La Dolce Vita
Italy is easing back on restrictions in line with its COVID-19 emergency plans. Border controls are changing and gyms, swimming pools and sports centres recently reopened. Theatres and cinemas are reopening. In a country dedicated to the fine arts this is important. After all, Italians understand style and the art of living (arte di vivere) as do the French.
Italian film directors produce diverse and wonderful films. Paolo Sorrentino is one of my favourite directors. Sometimes I watch the exuberant party scene from La Grande Bellezza/ The Great Beauty when I’m feeling sad and need to recalibrate.
Fellini’s, La Dolce Vita is a magnificent film. Released in 1960, set in Rome and starring Anita Ekberg and Marcello Mastroianni it has many layers of meanings. The film lends itself to repeated viewings. La Dolce Vita has a wonderful lightness and wit that’s often missing in many contemporary films.
I have a thing for Italian Fiats. I once owned a second-hand Fiat Sports that been driven to the brink of ruin. The previous owner was a nurse with a taste for speed and a strong belief in amateur car repairs.
Subsequently the wiring under the bonnet was strapped up with flimsy tape or rusty wire and the engine’s parts were decrepit. I tried not to peer under the hood too often as it didn’t inspire confidence.
I loved my Fiat Sports but quickly discovered that the only thing that worked was the premium sound system. This proved quite useful, because I was forever sitting in the damned car waiting for a road service repair guy to arrive and get me going.
The consultation usually involved triage. The repair guy had to consider all manner of mechanical problems and then try to determine the most likely suspect. This usually occurred during torrential rain.
But you should have seen the Fiat Sport’s interior! It was all red leather, dashing 007 style dials, racy steering wheel and elegant trim.
However, my favourite Fiat remains the Fiat 500. Years ago I owned a semi restored original. Marketed as the Bambino or the Cinquecento, the original Fiat 500 is famous for its ‘utilitarian and compact design’. A publicist’s way of saying it was rather on the small size.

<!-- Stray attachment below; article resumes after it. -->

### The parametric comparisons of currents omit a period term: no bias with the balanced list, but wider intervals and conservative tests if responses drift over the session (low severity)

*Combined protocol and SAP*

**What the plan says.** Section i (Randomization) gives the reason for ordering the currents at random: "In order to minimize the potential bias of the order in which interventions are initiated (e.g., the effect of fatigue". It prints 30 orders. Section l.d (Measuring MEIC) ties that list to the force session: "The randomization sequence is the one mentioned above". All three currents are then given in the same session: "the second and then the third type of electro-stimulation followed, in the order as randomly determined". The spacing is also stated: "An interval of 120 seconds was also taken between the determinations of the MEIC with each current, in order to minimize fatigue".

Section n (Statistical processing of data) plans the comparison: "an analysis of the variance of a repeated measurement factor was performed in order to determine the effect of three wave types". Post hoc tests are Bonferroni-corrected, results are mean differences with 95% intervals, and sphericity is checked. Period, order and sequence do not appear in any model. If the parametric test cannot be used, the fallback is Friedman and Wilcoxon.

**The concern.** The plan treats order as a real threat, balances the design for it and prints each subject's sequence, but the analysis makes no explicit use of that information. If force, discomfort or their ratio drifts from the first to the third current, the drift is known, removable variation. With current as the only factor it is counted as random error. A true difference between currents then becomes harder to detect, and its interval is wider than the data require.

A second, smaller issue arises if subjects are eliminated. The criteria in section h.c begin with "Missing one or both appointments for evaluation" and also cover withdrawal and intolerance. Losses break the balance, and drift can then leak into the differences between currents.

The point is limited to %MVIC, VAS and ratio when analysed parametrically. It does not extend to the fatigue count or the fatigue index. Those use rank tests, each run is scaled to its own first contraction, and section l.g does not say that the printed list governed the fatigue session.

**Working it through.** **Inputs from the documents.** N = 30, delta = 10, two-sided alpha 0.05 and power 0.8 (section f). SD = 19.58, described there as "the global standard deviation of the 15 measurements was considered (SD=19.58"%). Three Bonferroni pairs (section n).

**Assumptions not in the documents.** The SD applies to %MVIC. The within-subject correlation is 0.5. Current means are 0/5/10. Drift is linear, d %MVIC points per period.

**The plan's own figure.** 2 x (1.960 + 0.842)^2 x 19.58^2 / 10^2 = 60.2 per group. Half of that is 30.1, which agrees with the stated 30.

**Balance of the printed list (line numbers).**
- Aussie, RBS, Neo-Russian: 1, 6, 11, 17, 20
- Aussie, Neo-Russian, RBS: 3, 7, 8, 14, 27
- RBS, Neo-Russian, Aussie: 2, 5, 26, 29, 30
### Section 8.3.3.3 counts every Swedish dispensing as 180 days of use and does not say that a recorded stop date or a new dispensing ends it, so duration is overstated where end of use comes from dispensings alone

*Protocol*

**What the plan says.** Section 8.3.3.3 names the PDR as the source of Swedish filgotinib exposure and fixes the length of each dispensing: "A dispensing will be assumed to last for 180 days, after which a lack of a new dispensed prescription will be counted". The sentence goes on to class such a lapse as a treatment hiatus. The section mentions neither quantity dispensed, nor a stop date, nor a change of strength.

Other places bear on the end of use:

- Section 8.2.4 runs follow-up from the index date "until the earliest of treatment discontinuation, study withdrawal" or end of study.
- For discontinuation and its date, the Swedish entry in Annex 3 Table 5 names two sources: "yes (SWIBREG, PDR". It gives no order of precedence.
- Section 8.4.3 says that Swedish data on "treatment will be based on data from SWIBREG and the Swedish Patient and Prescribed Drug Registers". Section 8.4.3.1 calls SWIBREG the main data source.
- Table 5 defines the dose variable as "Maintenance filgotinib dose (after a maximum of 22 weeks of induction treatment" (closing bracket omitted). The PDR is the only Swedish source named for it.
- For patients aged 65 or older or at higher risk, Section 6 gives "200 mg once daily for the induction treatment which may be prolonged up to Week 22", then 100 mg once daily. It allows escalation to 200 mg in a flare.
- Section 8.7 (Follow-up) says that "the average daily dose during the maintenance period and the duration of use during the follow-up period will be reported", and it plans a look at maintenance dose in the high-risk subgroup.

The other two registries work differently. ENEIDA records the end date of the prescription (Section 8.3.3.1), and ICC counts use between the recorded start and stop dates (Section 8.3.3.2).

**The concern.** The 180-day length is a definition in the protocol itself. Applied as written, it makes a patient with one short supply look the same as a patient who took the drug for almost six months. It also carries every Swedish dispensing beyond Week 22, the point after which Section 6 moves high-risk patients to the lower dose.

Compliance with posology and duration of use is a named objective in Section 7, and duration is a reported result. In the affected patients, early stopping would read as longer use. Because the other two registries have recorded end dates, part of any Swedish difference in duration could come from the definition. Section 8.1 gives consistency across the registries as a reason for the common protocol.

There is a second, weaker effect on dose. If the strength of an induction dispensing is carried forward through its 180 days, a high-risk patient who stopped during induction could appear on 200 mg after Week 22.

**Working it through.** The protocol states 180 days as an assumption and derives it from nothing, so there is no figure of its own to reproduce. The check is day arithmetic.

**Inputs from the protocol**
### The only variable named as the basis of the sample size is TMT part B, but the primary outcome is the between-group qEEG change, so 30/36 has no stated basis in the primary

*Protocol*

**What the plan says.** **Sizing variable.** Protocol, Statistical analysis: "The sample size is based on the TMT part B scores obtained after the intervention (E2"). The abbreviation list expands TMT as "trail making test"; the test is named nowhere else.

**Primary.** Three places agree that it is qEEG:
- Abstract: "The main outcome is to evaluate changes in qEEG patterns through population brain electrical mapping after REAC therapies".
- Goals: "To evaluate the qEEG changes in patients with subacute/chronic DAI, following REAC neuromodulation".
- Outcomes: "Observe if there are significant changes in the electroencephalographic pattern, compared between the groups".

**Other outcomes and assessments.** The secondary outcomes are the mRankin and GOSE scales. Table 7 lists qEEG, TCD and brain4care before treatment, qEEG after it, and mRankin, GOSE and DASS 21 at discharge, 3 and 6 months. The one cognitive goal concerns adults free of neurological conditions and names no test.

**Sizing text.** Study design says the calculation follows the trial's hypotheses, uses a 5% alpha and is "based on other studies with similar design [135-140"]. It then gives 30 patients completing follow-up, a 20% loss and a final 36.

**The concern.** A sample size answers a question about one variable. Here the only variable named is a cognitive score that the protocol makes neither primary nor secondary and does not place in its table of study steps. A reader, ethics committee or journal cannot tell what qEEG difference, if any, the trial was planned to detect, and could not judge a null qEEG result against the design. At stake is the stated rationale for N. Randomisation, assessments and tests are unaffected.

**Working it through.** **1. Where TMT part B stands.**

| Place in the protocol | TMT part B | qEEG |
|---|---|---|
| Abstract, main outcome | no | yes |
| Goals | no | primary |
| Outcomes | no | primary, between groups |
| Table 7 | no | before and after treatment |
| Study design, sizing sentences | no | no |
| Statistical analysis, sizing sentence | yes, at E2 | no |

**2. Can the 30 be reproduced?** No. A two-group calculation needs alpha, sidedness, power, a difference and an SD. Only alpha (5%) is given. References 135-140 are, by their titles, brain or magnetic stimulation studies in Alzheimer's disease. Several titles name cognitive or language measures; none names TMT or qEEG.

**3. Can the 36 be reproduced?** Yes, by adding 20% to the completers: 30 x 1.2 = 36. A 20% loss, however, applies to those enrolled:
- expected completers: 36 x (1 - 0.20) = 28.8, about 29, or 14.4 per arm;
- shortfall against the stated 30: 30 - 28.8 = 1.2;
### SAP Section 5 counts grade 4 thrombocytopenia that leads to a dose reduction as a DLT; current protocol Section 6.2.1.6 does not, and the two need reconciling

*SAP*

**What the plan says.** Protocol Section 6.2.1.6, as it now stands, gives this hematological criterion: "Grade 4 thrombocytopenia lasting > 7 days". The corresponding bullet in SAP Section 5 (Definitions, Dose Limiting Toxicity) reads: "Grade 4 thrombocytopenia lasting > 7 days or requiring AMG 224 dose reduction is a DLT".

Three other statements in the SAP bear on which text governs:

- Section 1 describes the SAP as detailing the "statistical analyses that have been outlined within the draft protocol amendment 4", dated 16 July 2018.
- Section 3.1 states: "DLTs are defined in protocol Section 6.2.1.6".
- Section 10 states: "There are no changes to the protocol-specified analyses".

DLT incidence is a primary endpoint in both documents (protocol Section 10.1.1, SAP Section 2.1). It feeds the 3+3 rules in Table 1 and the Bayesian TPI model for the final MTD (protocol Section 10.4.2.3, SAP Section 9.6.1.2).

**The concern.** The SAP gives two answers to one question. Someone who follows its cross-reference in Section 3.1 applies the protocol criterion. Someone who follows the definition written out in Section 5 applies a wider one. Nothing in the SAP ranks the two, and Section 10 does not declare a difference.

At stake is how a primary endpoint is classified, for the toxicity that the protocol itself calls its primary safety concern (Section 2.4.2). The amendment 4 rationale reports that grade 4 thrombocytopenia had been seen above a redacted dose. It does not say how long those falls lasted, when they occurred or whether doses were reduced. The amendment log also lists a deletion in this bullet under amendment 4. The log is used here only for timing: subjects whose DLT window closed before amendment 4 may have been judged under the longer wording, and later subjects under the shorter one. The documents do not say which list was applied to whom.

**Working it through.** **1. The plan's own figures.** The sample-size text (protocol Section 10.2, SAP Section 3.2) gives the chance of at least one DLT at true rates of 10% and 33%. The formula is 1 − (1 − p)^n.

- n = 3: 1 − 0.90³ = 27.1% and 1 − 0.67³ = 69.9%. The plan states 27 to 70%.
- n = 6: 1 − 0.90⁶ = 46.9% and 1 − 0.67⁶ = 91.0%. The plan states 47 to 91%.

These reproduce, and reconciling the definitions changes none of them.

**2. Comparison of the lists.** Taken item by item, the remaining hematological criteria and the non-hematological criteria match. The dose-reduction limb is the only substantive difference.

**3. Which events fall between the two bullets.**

My current Fiat 500 is a recent model. Marcello is a handsome beast with a black soft top that folds all the way back. I named him, Marcello, in honour of the late, great Marcello Mastroianni.
When I asked the Fiat dealer why my new Cinquecento had a strange looking pair of racing gear paddles attached to the steering column, Roberto murmured, ‘Because we Italians like to drive fast.’
We grinned sideways at each other, because nobody could ever accuse the cheeky Fiat 500 of presenting itself as a muscle car.
However, I soon discovered that the contemporary version of the Fiat 500 is a gutsy animal. It has a loud, rude horn and a fast take off speed that can be quite disconcerting.
The loud horn is useful when dealing with road bullies. They frequently fail to give way, cut me off at roundabouts and freeways and seem hell bent on crushing Marcello beneath their big fat tyres.
The earlier model Bambinos only had 499cc of power. The heater was an open hole that could be uncovered, providing warmth and fumes from the engine. And the sunroof had to be manually unclipped and folded backwards.
The open sunroof provided an invitation for truck drivers to lean down from their mountain beasts, peer through the Bambino’s open roof and make witty and flirtatious remarks.
Interestingly enough, truck drivers are unfailingly polite about giving way to Marcello. Recently I was blessed by the driver of a monstrous rubbish truck. He braked noisily on the main road, gave me the sign of the cross and sportingly held up the peak hour traffic, so I could reverse park safely. Nice. He made my day.
My first second-hand Fiat 500, went like the clackers and was as hardy as a mountain goat. Even with three people and a large dog crammed into the tiny seats. When I was acting with a theatre troupe, we’d finish rehearsing, pile into my Fiat and head into the Adelaide hills to visit the fantastic wineries.
It was a golden time – kicking back, sipping young wines and laughing like hyenas about everything that could possibly go wrong on opening night.
La dolce vita indeed.
Photograph: screen shot of Anita Ekberg in Frederico Fellini’s masterpiece, ‘La Dolce Vita’ 1960.